In the class of 2014, MSU bound Deon Drake, Bowling Green bound Jalen Dingle, and several players committed to Division 2 programs have put in time at B-Fit to hone their craft.
"I've been able to work with a lot of talented kids with great work ethic," Brantley said. "It's not a testament to me but to the facility and the culture around it. These kids know when they walk in; they have to bring their all because they are going to be working with a lot of other talented kids. A lot of these kids are the best players on their high school teams and get away with a lot. In this gym, they don't get away with anything. We don't care who you are. We just want to get kids prepared for the next level."
When Brantley first began training athletes, he had to do so at commercial gyms, a process that could be frustrating at times. In January 2013, Brantley was able to realize his goal of having his own facility.
"All I want is the opportunity to give my athletes everything they need. I trained my athletes at a commercial gym and it's hard to teach technique and Olympic lifting in that setting," Brantley said. "I had to use a lot of creativity to make it work because we didn't always have the space we needed. I didn't want to shortchange my athletes so I saved up money and found a location."
Not content to just rest on his techniques, Brantley also tries to make B-Fit a unique experience for each athlete that walks in the door.
"I try to add something new each month. Last month, I added a sand pit that we call B-Fit beach. You can't go running or work out on the beach in the winter time in Michigan but at B-Fit, you can," Brantley said. "I give my all and I'm not about defining brand. Our branding is the way my athletes feel after working with me, how they compete on the field and then seeing them go and play in college."
Part of what makes the B-Fit experience unique is the fact that athletes from different and often even rival schools come together to work on their goals.
"The kids get to train with athletes from all over the area from all different backgrounds. It gives the kids a preview of the diversity they will have in there college programs. They push each other and we work with their college goals in mind. We want them to walk into a college weightroom and not be behind and be at the weights and speeds their college coaches expect them to be at."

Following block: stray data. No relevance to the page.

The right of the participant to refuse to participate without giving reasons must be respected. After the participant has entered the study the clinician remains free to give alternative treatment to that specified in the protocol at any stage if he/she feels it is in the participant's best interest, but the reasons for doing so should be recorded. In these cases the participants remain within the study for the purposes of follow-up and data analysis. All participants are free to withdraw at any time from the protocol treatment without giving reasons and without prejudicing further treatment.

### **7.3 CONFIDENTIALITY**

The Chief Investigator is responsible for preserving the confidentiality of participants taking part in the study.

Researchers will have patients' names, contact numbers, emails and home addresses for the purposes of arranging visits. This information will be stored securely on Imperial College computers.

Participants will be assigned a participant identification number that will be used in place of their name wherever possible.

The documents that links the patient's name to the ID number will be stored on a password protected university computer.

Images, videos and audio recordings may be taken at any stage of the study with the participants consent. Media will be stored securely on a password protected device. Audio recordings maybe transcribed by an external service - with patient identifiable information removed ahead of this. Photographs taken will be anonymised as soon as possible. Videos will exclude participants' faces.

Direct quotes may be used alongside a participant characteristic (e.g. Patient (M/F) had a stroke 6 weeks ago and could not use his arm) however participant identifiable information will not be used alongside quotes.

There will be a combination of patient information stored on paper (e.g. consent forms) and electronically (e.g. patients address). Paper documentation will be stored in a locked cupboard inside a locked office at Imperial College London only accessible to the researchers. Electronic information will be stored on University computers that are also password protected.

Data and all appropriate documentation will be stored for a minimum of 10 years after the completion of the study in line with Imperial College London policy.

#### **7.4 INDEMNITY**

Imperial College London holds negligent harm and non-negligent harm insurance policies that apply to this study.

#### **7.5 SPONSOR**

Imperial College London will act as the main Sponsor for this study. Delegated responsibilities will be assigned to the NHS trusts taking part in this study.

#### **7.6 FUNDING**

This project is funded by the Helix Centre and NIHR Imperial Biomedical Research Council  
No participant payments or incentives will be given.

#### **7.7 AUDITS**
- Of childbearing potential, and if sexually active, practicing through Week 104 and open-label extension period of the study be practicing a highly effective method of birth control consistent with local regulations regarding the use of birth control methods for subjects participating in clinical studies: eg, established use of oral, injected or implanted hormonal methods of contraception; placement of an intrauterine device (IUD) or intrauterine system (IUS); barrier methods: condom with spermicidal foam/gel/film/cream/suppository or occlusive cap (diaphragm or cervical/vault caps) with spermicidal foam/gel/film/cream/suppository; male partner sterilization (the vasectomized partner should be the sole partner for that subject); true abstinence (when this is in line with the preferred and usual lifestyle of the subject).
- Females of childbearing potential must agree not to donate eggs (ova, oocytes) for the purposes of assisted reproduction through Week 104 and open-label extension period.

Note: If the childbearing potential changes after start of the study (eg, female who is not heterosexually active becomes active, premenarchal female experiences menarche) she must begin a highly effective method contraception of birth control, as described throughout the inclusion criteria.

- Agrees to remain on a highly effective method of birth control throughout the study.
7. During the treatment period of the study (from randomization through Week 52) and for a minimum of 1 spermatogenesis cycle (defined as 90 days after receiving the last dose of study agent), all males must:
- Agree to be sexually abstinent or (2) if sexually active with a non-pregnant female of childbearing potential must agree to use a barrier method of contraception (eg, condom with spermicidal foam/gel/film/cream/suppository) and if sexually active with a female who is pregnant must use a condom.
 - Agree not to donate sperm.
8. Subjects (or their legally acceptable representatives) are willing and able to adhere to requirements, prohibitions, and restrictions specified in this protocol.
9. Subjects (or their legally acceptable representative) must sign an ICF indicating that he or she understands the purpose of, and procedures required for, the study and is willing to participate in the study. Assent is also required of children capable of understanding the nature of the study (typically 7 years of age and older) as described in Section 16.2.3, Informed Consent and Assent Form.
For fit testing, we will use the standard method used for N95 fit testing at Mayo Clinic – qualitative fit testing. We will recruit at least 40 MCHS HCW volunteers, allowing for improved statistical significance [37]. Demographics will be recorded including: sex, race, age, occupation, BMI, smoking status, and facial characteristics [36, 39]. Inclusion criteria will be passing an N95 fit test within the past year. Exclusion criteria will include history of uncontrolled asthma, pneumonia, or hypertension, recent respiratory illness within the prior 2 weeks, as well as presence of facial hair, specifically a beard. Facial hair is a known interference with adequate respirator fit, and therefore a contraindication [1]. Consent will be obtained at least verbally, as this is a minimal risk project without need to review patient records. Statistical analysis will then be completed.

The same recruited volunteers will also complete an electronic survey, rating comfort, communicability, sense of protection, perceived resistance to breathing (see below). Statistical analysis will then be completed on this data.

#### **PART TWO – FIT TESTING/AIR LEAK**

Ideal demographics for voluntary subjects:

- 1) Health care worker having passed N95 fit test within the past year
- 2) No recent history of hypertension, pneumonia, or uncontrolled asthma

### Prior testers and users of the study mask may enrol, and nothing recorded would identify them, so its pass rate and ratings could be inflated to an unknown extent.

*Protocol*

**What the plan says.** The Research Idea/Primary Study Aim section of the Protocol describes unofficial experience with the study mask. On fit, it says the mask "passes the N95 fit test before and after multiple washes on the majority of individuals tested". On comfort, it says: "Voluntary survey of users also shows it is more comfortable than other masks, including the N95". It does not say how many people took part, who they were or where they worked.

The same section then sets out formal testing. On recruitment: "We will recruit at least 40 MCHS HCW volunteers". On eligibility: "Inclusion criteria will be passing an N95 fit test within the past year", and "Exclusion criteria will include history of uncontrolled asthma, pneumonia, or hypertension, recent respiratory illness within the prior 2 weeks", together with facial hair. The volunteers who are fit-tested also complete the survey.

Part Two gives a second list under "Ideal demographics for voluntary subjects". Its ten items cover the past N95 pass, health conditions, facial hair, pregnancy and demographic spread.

While the goal of B-Fit is to work with the athletes to achieve their team's goals as well as the individual goals, some coaches have concerns about the athletes getting away from their high school's workouts.
"We always tell the kids that work with us that their high school weight room and program comes first and that's their home," Brantley said. "Our goal is simply to be their home away from home and be a supplement to what the high school program is trying to accomplish. It's hard to get quality work done in a packed weight room no matter how motivated you are."
"We have Division One athletes working together for the same goals," Brantley continued. "Iron sharpens iron and next level players need to be surrounded by other athletes with next level goals."
Making the B-Fit experience unique from what a high school weightlifting program can provide is the knowledge that comes with it.
"Very rarely do high school coaches have an exercise physiology degree," Brantley said. "Exercise physiology is what I studied in college. This is all I do. This isn't a side job or a hobby for me. This is my career; everything we do is scientifically backed and supplemented by the dynamic of competition."
With Signing Day fast approaching, fans are constantly reminded of the high stakes that come with competing for a college scholarship. Brantley had one final message for prospective student athletes.
"It's all about bettering yourself in the offseason and staying in shape no matter what you do. The athletes that are going to college are the ones that are training the hardest so you have to make that investment in yourself. Natural ability can only take you so far."